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I loved the idea and was hoping for something much more creative and intelligent. As it turned out I was quite disappointed. It felt immature and more about the artists than what they were seeking to visually express. I suspect most were not well suited to this particular task and what it could be.
Looking at the cover art on The Where, The Why, and the How one would expect first class artwork inside this hard cover volume discussing some of the most intriguing mysteries of science; however, the art work is terrible. The artwork shown on the cover is not representative of the drawings within. In fact, it is an outright misrepresentation. The artwork inside this book is not just bad, it is appalling.
But that isn't the weakest part of the book. The discussion of each of these mysteries is remarkably short and the book contains false, outdated, and discredited information. The descriptions have one page for each subject, opposite the artwork, with margins inches wide. The discussions are so short they fail in any sense to really explain the depths of each of the mysteries. This is a book that starts out with a good idea but totally fails in the execution. I was undeniably suckered on this one... badly. But another flaw renders the book hopelessly poor.
In the reviews of the issues at least two include discredited concepts. Question 24 cites studies in England telling how a certain moth "evolved" to a darker color during the early industrial revolution because soot from the local industries turned the trees and leaves black, so the moth, the studies said, turned from a light color to nearly black in a adaptation. Wrong. These studies have been discredited for YEARS. The moth in question only comes out at night, so any color change was certainly not associated with soot on the trees. In addition, the "researchers" admitted gluing the moth (dead of course) onto trees to take photos in the day. These studies were a TOTAL FRAUD, and citing this example discredits everything else in the book. In the second instance the book, on Question 25 "Where Did Life Come From?" the authors allude to studies done in the 1950's - the so called Urey-Miller Experiment - which was supposed to show how conditions on the early earth could have caused the formation of critical amino acids thus leading to life. Wrong again. These studies were debunked over 20 years ago. The young earth conditions used by Urey-Miller were totally wrong; thus, the outcome of the experiment was junk. In fact, the early earth conditions were poisonous to life including the amino acids needed to form the chains predicted by Urey-Miller. This has been well known for decades.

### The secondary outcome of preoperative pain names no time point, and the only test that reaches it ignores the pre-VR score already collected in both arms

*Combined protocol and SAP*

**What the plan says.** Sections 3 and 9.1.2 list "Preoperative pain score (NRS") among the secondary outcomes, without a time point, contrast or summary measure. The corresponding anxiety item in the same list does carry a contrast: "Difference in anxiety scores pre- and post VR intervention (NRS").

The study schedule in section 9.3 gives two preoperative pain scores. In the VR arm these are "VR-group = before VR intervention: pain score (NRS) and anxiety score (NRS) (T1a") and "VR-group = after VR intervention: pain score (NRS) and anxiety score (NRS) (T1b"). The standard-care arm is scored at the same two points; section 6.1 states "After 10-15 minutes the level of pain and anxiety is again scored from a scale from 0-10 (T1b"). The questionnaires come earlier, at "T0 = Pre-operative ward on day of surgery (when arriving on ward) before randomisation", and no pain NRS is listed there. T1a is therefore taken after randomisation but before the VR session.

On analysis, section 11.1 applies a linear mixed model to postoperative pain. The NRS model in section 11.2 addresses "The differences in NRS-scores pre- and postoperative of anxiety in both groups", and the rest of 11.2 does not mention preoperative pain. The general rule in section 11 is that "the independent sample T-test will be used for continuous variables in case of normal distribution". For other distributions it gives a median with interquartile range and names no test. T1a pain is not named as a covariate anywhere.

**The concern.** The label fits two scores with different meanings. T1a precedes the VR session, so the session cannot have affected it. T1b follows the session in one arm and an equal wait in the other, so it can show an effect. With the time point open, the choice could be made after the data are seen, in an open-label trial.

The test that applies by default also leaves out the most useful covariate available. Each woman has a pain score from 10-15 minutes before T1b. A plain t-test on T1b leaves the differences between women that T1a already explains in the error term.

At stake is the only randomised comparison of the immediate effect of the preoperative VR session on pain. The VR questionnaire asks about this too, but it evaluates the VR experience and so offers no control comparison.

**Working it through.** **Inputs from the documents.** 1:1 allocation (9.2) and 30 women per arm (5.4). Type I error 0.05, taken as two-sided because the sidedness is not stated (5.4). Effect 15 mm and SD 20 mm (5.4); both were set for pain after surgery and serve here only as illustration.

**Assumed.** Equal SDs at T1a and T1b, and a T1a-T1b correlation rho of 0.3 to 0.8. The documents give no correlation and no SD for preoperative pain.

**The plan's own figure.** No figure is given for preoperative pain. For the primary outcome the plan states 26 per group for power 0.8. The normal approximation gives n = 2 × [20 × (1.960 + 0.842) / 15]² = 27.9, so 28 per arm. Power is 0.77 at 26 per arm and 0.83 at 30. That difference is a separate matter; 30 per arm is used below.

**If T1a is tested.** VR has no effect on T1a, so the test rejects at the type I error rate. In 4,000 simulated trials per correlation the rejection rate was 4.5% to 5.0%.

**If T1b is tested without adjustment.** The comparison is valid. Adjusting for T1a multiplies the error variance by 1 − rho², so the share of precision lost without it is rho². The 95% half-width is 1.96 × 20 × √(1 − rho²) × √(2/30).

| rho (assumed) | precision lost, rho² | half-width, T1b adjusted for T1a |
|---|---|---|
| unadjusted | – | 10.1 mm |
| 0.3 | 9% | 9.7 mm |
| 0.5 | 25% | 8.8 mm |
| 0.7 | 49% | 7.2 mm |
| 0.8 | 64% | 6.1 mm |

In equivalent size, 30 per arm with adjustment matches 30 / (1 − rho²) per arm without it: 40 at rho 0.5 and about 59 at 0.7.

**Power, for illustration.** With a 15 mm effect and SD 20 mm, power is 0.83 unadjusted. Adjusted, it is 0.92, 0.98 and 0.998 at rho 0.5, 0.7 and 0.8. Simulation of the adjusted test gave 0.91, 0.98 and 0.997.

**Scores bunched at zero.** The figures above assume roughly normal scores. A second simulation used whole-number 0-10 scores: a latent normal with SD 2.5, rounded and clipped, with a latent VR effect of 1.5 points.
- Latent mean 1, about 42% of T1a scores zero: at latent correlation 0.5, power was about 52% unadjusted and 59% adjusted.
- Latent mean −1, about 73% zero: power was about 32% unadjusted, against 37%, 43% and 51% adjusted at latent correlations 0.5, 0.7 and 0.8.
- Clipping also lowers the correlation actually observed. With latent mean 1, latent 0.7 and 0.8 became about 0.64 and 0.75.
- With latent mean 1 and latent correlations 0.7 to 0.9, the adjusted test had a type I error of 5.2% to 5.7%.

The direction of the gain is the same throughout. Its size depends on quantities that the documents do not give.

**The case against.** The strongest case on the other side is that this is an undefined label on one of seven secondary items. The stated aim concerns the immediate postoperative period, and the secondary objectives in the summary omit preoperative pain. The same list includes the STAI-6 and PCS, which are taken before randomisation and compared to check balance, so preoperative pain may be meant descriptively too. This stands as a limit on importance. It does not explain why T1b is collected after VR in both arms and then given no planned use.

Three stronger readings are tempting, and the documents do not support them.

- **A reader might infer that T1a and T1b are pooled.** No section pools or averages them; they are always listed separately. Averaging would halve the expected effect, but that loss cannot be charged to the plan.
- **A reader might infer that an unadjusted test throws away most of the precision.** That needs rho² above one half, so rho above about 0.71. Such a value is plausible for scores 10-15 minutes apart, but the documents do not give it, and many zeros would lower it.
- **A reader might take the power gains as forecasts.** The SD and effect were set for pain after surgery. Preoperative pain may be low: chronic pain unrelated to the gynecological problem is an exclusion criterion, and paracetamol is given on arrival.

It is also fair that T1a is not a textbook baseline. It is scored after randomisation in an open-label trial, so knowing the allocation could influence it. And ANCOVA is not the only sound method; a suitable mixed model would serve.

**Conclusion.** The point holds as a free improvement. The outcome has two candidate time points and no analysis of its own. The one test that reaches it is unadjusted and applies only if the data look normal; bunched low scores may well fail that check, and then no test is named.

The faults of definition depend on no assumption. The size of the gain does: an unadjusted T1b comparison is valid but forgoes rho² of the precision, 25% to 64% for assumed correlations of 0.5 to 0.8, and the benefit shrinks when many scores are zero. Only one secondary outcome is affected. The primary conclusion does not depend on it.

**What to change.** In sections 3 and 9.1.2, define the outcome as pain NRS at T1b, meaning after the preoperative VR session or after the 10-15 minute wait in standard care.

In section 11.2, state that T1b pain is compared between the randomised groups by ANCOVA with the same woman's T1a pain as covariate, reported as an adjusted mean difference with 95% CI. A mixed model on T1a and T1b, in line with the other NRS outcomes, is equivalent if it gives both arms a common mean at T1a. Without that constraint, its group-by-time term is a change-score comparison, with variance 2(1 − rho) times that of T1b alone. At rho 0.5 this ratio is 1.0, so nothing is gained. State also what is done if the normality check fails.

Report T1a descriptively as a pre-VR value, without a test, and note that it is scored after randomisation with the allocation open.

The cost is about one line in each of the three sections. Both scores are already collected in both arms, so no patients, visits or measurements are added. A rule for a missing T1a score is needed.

A book published in 2012 and claiming to put forth the latest unsolved mysteries of science and citing these false and discredited studies seriously damages the credibility of the authors and the book editors at Chronicle Books. Very sloppy work at best, and outright lie at its worst.